Richard III/Twelfth Night
Written by William Shakespeare; directed by Tim Carroll
Performances through February 2, 2014
Belasco Theatre, 111 West 44th Street, New York, NY
All That Fall
Written by Samuel Beckett; directed by Trevor Nunn
Performances through December 8, 2013
59 E 59 Theaters, 59 East 59th Street, New York, NY
Written by Beth Henley; directed by Robert Falls
Performances through December 22, 2013
Theater Row, 410 West 42nd Street, New York, NY
|Barnett and Rylance in Twelfth Night (photo: Joan Marcus)|
Although Mark Rylance has two Tony awards—he won for his memorable turns in the rickety farce Boeing Boeing and the rickety epic drama Jerusalem—his current mugging as Olivia in Twelfth Night and the title role of Richard III for the Shakespeare's Globe all-male, “authentic” Elizabethan productions might be cause to return them: for all his formidable skills, the actor and his self-centered antics are a disappointing comedown from his previous highs.
Since Twelfth Night is an ensemble piece whose masterly mix of comedy and romance is handled with aplomb by other actors in and out of drag, Rylance’s interpretation of the grieving Olivia who falls for Cesario (actually heroine Viola in disguise)—go-between for Duke Orsino, whose love for Olivia is not reciprocated—doesn’t entirely ruin it. But as Richard, he’s the whole play, so his stuttering, stammering, wink-wink/nudge-nudging quickly becomes tiresome, much of the time remindful of another brazen comic ham: Robin Williams.
Mork III would be a more accurate (if less catchy) title: Rylance is so busy playing to the audience (which includes dozens of people onstage seated at either side of the stage for closer proximity) that he never creates a compelling, consistent characterization of Shakespeare’s loathsomely conniving but monstrously charming king. Rylance makes comic faces while speaking, then gives blank stares, similar to what Williams does on talk shows after going off on some kind of riff or impression, putting on his “normal Robin” face to gales of laughter.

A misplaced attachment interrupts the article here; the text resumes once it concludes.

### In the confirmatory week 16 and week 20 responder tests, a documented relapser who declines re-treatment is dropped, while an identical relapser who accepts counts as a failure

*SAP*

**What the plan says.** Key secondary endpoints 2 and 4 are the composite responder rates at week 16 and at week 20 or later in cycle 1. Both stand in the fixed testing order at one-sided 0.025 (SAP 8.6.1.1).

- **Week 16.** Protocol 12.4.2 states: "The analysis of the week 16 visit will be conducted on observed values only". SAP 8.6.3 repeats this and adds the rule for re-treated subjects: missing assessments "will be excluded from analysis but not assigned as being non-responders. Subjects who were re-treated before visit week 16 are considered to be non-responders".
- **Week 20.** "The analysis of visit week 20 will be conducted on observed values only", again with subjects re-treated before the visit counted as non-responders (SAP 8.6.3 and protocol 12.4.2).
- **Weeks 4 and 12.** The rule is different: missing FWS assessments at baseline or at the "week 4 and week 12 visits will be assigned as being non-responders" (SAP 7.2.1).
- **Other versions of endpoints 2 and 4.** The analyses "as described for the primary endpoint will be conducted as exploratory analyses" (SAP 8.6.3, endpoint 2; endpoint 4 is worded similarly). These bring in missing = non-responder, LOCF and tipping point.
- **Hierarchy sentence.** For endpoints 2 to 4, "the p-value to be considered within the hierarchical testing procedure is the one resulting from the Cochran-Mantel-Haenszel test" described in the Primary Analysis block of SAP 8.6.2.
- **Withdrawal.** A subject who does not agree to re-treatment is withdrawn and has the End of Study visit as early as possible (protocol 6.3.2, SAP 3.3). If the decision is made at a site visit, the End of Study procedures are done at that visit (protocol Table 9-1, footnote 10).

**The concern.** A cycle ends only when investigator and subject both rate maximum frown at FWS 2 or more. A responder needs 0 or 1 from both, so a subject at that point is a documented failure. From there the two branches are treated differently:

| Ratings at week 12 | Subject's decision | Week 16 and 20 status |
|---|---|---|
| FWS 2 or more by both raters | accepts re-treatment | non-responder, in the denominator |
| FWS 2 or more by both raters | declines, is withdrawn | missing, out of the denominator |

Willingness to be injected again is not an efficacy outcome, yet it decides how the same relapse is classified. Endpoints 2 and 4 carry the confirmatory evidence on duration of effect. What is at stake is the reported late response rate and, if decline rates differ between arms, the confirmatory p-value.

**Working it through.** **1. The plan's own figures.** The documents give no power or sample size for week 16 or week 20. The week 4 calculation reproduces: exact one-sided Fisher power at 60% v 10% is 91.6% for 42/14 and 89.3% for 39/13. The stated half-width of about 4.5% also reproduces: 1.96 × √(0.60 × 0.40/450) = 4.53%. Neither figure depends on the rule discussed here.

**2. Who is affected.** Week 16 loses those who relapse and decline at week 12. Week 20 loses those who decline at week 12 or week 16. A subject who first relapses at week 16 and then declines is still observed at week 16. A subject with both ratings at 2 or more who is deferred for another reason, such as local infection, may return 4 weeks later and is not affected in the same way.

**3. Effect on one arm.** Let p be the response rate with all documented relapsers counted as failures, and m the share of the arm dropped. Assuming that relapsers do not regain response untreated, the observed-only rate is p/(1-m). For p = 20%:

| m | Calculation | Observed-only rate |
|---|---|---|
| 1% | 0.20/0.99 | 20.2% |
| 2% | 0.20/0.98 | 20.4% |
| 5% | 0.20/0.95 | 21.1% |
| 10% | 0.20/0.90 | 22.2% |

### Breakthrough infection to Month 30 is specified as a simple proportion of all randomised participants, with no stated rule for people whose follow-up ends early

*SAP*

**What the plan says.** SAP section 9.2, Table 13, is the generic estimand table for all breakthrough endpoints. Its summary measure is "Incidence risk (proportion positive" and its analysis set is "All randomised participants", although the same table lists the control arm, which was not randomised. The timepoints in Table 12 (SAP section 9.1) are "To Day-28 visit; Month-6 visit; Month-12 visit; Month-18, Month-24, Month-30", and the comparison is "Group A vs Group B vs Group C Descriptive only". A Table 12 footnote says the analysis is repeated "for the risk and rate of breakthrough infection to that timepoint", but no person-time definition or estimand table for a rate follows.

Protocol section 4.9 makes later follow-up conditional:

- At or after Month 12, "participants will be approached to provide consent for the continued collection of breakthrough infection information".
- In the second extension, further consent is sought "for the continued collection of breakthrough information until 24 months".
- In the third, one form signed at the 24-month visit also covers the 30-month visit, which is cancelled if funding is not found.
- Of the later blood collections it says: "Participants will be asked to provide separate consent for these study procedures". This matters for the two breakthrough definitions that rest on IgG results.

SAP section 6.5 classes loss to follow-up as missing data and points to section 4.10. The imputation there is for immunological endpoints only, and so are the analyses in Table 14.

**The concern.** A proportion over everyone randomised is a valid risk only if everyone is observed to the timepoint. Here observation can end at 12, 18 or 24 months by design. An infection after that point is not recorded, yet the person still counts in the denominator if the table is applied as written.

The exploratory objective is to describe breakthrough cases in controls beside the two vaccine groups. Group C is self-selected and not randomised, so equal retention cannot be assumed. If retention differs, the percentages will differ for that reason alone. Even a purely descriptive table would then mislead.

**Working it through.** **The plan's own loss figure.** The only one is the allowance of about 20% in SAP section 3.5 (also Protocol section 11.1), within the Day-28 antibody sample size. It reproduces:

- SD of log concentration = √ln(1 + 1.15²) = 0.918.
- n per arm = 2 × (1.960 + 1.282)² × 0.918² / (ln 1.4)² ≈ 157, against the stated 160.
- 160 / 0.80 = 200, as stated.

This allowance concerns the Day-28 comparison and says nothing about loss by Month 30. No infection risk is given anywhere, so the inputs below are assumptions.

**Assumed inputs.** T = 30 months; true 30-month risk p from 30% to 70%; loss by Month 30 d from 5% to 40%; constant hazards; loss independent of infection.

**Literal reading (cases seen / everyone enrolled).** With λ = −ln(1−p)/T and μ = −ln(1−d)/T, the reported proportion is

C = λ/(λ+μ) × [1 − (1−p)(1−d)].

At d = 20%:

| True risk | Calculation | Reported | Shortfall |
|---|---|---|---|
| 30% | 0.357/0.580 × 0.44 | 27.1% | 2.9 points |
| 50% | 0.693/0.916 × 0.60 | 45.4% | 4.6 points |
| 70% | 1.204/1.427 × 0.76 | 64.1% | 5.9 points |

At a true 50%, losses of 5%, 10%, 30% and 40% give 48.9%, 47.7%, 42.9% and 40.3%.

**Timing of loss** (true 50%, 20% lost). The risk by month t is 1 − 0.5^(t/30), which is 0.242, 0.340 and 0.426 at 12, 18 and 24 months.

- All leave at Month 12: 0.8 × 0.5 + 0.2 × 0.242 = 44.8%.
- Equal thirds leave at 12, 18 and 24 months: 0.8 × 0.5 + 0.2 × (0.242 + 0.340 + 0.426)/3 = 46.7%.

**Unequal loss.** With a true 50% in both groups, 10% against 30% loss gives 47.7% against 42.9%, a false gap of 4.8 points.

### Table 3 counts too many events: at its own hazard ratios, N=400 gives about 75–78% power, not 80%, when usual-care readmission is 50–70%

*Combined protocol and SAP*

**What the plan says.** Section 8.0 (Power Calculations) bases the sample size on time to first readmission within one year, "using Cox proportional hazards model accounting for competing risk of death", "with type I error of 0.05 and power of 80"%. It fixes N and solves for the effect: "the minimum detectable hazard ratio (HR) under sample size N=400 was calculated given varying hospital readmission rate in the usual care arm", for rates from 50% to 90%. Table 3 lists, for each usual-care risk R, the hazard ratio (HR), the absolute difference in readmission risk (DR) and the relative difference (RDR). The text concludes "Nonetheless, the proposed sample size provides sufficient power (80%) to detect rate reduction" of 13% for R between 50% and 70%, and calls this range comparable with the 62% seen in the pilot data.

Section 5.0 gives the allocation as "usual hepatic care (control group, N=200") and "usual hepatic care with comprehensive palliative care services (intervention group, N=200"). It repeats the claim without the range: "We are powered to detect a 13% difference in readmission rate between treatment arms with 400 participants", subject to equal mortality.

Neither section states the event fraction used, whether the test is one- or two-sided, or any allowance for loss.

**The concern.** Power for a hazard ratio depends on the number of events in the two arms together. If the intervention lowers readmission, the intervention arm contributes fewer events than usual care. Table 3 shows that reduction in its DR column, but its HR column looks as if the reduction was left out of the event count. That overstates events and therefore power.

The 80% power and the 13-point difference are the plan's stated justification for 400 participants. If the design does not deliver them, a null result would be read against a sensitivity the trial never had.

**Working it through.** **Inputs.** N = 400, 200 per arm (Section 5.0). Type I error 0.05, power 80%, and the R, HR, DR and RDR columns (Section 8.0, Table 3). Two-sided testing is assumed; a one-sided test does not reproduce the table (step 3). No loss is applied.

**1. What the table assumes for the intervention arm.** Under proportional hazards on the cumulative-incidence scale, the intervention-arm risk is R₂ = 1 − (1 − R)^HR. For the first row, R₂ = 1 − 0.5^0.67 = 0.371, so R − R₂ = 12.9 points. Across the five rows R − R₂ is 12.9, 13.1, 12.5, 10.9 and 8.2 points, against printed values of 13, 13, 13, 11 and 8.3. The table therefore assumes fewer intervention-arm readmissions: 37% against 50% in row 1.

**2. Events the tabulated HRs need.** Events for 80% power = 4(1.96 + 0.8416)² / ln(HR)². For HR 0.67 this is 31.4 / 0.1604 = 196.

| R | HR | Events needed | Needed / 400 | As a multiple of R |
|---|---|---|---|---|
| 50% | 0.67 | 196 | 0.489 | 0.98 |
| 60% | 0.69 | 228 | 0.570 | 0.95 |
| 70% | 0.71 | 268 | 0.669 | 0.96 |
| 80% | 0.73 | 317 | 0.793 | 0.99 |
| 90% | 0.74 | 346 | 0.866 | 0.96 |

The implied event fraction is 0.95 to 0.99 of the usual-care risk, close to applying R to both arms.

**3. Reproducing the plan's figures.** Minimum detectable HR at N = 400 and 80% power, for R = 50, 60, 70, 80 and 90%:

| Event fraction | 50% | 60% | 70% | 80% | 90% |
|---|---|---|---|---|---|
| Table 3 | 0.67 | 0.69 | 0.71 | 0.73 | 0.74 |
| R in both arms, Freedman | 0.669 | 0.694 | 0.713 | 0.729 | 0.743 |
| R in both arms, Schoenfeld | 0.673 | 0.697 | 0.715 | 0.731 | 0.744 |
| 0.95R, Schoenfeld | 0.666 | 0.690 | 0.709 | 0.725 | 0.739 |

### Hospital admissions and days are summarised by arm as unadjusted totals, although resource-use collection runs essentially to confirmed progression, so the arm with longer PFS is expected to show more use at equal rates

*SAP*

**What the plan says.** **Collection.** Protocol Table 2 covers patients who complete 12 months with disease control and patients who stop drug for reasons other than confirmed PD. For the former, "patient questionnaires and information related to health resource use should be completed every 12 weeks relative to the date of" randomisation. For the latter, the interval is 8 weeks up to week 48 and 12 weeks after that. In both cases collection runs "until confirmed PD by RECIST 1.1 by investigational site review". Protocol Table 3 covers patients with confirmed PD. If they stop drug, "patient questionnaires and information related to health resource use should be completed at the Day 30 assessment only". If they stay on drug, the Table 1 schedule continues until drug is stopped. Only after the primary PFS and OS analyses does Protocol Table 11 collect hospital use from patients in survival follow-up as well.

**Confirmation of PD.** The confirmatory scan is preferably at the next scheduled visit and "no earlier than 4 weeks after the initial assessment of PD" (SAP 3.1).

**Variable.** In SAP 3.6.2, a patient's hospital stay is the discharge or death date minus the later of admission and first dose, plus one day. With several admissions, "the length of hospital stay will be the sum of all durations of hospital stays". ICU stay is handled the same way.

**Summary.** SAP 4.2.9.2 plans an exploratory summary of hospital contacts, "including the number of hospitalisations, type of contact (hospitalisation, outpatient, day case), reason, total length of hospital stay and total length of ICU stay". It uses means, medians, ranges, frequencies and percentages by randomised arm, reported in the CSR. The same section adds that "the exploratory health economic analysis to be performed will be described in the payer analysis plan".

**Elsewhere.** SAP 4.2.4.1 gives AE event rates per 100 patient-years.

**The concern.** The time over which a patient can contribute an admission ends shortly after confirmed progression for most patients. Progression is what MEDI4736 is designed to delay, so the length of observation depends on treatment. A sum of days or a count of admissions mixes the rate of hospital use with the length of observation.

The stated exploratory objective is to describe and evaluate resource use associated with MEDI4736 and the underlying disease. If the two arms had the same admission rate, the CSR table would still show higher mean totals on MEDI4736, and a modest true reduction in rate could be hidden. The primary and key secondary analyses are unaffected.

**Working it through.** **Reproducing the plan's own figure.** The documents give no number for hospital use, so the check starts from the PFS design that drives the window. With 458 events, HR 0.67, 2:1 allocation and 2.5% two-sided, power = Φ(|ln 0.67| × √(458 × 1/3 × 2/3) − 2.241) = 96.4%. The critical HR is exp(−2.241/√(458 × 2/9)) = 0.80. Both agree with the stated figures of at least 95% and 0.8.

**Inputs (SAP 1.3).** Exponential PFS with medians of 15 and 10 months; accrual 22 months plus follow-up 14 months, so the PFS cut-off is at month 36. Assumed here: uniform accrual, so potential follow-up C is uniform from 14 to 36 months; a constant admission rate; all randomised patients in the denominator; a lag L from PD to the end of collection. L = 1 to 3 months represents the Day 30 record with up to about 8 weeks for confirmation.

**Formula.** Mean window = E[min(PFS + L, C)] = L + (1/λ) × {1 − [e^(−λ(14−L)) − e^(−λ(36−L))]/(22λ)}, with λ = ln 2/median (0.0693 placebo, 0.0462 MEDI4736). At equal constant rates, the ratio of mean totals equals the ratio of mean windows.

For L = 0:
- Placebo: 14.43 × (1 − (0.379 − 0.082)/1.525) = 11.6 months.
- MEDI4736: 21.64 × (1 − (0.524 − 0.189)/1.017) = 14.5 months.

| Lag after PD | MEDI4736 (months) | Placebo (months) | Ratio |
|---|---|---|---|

Rylance’s brazen hamming as Richard (who knew “tragedy” is spelled “travesty”?) also deflects from decent “drag” acting by Joseph Timms as Lady Anne and Samuel Barnett as Queen Elizabeth; in fact, Timms is the sole reason the infamous wooing scene—when Richard sweet talks the newly widowed Ann in front of the body of her husband whom he killed—works at all, since Rylance is too busy making sure we “get” that he’s being an utterly magnificent bastard.
Although he reins it in for Twelfth Night, his Olivia is basically the same as his Richard except for a more feminine voice, which makes him sound like Williams’ own drag role Mrs. Doubtfire. He goes for cheap laughs by, for example, overreacting when discovering that Cesario/Viola and Sebastian are twins, saying “Most wonderful!” before falling into an exaggerated faint.
Barnett, as Viola/Cesario, gives a textbook example of how to beautifully underplay as a man playing a woman playing a man: everything that Rylance overdoes is balanced by Barnett’s graceful but riveting performance. Also worth mentioning is Stephen Fry’s lower-key Malvolio, a comic villain often camped up; Fry’s more elegant demeanor, which makes him more sympathetic, allows his final threat of revenge to be more bittersweet than funny.
Tim Carroll’s competent if uninspired directing is enhanced by Jenny Tiramani’s hand-stitched 16th century costumes and Stan Pressner’s lighting, which works subtle wonders on Tiramani’s functional unit set—but why are electric lights used for supposedly authentic stagings instead of just candles? These shows’ gimmickry, like Rylance, far outstrips their real pleasures, like Barnett, Timms and Fry.